I am out to fight those songs to my very last breath of air and my last drop of blood. I am out to sing songs that will prove to you that this is your world and that if it has hit you pretty hard and knocked you for a dozen loops, no matter what color, what size you are, how you are built. I am out to sing the songs that make you take pride in yourself and in your work." (3)

Was this person a popular or critical success? 
 Yes, Woody enjoyed popularity for both his music and radio performances, especially within Communist circles. He also was extremely popular on the radio in the "Hoovervilles" and migrant camps of California. Guthrie's Oklahoma upbringing gave listeners a sense of home and comfort and he embraced his role as an "outsider" with them. He hoped to promote truth and justice for these same people through his work. (3) He has had many albums remade and rereleased since his death due to his popularity in the folk market. Tributes have been made to honor him in the Smithsonian and the Rock and Roll Hall of Fame. Also, in 2008 and 2010, previously unrecorded concert tracks won Woody Guthrie a Grammy for "Best Historical Album" (6)

Fun Facts to Know and Tell
John Steinbeck was sometimes called "the Woody Guthrie of American authors." (4) 

Ironically, Sarah Lee Guthrie, the granddaughter of Woody, is married to the Johnny Irion, the great nephew of John Steinbeck! The couple started their own band that is a cross between pop and folk music.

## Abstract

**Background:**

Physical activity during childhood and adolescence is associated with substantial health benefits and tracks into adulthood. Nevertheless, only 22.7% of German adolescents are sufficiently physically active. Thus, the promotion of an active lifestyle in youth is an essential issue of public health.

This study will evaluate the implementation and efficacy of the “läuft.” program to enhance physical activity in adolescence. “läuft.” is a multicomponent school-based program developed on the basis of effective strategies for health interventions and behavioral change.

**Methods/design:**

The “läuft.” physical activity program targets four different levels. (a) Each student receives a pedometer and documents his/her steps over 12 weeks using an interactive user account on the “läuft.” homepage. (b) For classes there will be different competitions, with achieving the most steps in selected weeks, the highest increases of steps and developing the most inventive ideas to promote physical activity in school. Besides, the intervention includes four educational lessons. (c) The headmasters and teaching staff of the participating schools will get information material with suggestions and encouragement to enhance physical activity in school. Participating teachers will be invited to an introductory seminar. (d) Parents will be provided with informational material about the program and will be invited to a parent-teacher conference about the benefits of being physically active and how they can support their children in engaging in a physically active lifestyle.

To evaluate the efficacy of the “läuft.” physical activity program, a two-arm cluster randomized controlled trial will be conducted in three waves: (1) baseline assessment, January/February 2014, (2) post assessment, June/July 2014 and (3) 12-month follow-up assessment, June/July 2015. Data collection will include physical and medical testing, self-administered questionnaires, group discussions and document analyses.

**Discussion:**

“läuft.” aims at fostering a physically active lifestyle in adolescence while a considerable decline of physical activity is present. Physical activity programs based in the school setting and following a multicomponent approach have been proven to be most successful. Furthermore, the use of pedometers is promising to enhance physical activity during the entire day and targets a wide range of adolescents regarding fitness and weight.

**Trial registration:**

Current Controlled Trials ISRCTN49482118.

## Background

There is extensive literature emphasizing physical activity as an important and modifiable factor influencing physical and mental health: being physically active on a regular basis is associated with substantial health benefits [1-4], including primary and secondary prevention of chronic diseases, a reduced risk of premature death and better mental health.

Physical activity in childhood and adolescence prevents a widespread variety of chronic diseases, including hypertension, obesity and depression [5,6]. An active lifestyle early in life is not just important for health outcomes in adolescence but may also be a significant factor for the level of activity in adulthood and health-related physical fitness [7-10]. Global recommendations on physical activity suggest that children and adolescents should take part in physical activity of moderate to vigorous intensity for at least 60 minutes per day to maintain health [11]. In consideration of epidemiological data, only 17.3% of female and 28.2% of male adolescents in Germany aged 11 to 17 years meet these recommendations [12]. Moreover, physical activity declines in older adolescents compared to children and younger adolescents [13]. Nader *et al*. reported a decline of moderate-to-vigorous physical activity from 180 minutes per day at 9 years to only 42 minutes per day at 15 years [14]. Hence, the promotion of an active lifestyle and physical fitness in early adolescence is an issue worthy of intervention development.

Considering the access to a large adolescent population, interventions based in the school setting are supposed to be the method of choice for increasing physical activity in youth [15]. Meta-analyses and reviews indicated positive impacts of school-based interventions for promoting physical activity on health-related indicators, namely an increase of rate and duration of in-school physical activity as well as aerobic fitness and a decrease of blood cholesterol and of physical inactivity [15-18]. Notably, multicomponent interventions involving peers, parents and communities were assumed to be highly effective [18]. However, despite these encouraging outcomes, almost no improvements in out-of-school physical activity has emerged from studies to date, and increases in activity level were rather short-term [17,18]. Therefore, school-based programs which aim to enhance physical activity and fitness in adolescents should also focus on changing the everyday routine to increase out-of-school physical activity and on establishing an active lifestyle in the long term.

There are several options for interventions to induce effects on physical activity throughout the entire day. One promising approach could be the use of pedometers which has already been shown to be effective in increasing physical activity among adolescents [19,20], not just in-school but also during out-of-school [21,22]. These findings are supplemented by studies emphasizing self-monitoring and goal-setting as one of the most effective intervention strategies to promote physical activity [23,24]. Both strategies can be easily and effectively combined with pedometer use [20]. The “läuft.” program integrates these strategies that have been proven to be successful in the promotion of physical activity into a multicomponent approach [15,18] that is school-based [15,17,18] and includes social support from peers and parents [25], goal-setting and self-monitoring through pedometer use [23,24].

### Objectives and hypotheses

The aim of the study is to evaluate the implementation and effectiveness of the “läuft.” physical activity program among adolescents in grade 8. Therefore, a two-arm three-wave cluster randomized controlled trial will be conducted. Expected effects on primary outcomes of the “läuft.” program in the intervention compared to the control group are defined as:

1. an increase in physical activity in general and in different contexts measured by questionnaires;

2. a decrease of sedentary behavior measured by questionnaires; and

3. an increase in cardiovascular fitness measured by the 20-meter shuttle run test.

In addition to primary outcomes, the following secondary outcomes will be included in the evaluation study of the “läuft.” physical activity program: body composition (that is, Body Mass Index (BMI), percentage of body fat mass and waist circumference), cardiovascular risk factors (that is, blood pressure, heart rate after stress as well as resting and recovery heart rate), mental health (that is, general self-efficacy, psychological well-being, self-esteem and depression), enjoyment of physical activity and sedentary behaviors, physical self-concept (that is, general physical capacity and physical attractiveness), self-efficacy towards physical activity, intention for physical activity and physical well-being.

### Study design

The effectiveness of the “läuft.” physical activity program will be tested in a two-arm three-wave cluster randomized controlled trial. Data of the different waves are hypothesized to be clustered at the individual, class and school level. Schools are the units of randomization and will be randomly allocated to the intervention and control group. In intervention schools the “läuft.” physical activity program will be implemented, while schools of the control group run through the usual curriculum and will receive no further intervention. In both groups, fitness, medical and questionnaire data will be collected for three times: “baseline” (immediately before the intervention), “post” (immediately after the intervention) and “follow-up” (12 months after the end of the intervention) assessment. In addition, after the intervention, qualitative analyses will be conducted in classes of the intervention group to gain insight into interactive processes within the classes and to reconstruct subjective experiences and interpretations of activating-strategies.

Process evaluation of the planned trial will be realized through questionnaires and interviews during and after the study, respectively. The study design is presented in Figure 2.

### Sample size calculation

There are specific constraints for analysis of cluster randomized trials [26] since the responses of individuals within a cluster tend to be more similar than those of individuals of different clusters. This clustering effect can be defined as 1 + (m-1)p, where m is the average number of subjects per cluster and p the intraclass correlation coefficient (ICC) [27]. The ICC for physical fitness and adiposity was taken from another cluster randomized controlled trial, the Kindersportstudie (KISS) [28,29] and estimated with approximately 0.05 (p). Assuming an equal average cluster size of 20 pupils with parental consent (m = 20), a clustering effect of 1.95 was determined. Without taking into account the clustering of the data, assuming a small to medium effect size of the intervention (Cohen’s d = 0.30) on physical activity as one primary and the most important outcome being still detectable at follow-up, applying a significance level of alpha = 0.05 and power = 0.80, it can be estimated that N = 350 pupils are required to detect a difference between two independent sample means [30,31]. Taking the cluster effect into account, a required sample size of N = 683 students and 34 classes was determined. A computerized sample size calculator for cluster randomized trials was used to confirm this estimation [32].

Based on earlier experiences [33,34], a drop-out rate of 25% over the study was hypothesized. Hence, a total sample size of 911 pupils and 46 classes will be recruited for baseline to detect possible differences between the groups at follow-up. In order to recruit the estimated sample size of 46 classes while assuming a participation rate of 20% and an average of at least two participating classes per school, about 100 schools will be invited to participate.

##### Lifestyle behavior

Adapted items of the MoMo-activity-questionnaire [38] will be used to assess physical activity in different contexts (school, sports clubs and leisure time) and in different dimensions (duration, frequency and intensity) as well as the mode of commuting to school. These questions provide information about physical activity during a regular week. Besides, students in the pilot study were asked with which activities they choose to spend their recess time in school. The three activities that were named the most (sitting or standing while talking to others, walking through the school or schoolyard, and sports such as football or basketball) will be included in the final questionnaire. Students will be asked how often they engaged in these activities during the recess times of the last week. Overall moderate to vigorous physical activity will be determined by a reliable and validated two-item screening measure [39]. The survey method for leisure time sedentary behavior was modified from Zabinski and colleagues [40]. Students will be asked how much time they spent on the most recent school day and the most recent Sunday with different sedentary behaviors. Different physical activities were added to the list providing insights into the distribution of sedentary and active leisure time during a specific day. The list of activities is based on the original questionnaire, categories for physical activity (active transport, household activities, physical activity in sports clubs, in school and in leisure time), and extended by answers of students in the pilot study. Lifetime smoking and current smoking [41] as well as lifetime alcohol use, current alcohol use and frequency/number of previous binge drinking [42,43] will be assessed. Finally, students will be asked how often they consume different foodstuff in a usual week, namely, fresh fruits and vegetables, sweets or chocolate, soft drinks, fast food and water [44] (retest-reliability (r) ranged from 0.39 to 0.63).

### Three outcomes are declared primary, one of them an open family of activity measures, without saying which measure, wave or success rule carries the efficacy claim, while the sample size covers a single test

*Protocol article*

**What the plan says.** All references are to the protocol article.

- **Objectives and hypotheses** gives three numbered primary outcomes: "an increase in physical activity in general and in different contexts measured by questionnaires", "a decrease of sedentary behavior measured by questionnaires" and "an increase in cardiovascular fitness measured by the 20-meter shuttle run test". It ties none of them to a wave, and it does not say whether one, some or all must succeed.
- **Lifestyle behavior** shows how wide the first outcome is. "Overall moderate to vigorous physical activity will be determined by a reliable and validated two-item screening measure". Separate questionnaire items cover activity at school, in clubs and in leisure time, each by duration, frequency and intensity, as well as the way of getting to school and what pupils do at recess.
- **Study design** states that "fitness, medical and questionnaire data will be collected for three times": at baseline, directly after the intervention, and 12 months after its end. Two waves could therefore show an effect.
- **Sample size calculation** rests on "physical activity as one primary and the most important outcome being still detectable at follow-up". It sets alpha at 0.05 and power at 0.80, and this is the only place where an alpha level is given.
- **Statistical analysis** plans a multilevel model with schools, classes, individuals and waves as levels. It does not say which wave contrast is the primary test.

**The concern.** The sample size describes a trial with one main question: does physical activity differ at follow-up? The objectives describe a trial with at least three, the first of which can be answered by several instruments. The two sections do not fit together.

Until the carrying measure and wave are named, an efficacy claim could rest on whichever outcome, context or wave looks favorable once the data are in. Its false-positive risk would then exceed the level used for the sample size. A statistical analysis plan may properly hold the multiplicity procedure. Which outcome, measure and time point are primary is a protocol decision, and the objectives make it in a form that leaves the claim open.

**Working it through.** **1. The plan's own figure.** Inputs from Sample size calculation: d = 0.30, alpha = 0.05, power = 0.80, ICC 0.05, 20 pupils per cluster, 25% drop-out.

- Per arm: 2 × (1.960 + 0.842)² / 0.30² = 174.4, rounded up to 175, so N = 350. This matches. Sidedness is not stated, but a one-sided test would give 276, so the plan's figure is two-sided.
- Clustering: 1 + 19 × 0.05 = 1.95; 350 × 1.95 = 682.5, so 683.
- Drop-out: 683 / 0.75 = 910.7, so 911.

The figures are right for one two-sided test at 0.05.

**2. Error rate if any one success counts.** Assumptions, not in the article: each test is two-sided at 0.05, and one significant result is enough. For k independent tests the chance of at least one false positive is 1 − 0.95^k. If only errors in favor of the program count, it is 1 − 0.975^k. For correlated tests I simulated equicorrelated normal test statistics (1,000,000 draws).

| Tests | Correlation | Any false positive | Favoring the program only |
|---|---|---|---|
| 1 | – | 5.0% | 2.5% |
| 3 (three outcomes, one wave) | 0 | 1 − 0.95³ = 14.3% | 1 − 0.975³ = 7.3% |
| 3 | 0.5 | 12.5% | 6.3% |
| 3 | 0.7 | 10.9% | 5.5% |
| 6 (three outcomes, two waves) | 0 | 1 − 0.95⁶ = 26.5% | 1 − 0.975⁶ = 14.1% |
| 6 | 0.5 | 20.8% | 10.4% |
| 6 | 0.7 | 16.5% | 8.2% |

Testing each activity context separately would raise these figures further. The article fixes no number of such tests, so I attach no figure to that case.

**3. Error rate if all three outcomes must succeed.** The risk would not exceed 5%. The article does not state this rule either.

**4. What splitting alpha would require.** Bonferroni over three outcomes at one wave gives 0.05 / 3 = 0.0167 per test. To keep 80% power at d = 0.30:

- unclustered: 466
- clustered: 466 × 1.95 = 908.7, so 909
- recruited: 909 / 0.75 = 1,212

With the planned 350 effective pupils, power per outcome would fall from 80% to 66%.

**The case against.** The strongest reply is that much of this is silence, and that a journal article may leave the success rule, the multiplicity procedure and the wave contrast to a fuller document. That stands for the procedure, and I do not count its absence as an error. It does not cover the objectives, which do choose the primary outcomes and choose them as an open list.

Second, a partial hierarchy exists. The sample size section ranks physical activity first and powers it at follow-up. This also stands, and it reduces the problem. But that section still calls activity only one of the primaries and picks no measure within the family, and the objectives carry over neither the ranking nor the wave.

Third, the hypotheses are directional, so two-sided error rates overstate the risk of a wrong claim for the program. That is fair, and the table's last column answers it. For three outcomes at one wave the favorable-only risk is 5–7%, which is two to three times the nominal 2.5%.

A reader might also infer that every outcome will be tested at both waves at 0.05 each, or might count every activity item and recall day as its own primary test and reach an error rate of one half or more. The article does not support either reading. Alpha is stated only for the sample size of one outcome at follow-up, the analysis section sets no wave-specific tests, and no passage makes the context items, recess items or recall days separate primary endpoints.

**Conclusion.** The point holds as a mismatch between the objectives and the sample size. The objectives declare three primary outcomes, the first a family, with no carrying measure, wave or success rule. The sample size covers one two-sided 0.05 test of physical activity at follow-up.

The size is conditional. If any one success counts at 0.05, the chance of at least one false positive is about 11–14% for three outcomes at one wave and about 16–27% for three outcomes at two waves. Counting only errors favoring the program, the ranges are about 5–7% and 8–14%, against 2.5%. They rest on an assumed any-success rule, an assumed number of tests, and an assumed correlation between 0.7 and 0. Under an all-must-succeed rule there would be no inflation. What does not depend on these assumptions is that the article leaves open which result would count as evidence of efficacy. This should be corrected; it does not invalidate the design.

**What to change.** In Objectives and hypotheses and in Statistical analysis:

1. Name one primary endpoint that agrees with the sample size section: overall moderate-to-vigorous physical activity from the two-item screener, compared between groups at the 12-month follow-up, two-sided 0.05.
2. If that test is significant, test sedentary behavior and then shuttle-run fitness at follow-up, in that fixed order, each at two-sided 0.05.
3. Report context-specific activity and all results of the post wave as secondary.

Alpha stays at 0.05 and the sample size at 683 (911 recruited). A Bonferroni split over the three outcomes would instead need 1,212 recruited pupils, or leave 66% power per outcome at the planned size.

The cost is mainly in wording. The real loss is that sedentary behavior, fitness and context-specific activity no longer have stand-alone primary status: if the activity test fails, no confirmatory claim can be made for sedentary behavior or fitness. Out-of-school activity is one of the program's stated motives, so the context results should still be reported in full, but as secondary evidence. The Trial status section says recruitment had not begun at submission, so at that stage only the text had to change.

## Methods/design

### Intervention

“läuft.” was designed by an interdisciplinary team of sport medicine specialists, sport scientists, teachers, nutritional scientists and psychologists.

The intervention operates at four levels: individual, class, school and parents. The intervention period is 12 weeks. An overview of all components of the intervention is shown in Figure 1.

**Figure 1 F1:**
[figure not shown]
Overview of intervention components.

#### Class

Also, Woody was affectionately nicknamed "The Dustbowl Troubadour." 

Titles of the 1-3 “texts” (writing, photos, songs, etc.) by this person you’ll discuss in your paper (include date and place of publication, if applicable):

1. Dust Bowl Blues

2. This Land Us Your Land

3. All You Fascists

What primary research have you done?
 I have researched through the TCU Library Encyclopedia Database and also the Performing Arts Database. I have also researched lyrics written by Woody Guthrie himself and heard recordings of his songs.

Connections with other parlor figures:

a. Friends, people who work together, people in the same circle: Aliza Greenblatt- a Yiddish poet, Pete Steeger- a fellow folk-singer, and Stetson Kennedy- a writer and political activist.

b. political or artistic allies: John Steinbeck- a writer who also supported the Communist party as a non-member and worked for fair treatment of migrant workers in California. Woody would've also appreciated Ernest Hemingway's belief that "fascism is a lie." Like Guthrie and Steinbeck, Malcolm Cowley also retained leftist views without being a member of the Communist party.

c. political or artistic opponents: Mill Lampell, fellow folk-singer and onetime group member with Guthrie. (5) Probably Father Charles Edward Coughlin if they had known each other, due to his anti-Semitic views.

Works Cited
1. "Woody Guthrie Archives Yield Materials For Marketing".  Jeffrey, Don. Billboard- The International News Weekly of Music, Video, and Home Entertainment 111.34. 21 August 1999. 49-50. Proquest. Web. 08 September 2011

2. "Woody Guthrie" Encyclopedia of Popular Music. 2008. Web.

3. The Official Website of Woody Guthrie. Woody Guthrie Publications, Inc. 2000. Web. 09 September 2011. 

4. "Black Keys Join Tribute to Woody Guthrie, John Steinbeck and the American Spirit" http://www.pluginmusic.com/news/archive.php?id=3760. 5 September 2008. npag. Web. 13 September 2011. 

5.Cray, Ed.. "A Desperate Little Man." Ramblin' man: the life and times of Woody Guthrie. New York: W.W. Norton, 2004. 229. Print.

6. "Woody Guthrie." Wikipedia, the free encyclopedia. N.p., n.d. Web. 14 Sept. 2011. <http://en.wikipedia.org/wiki/Woody_Guthrie>.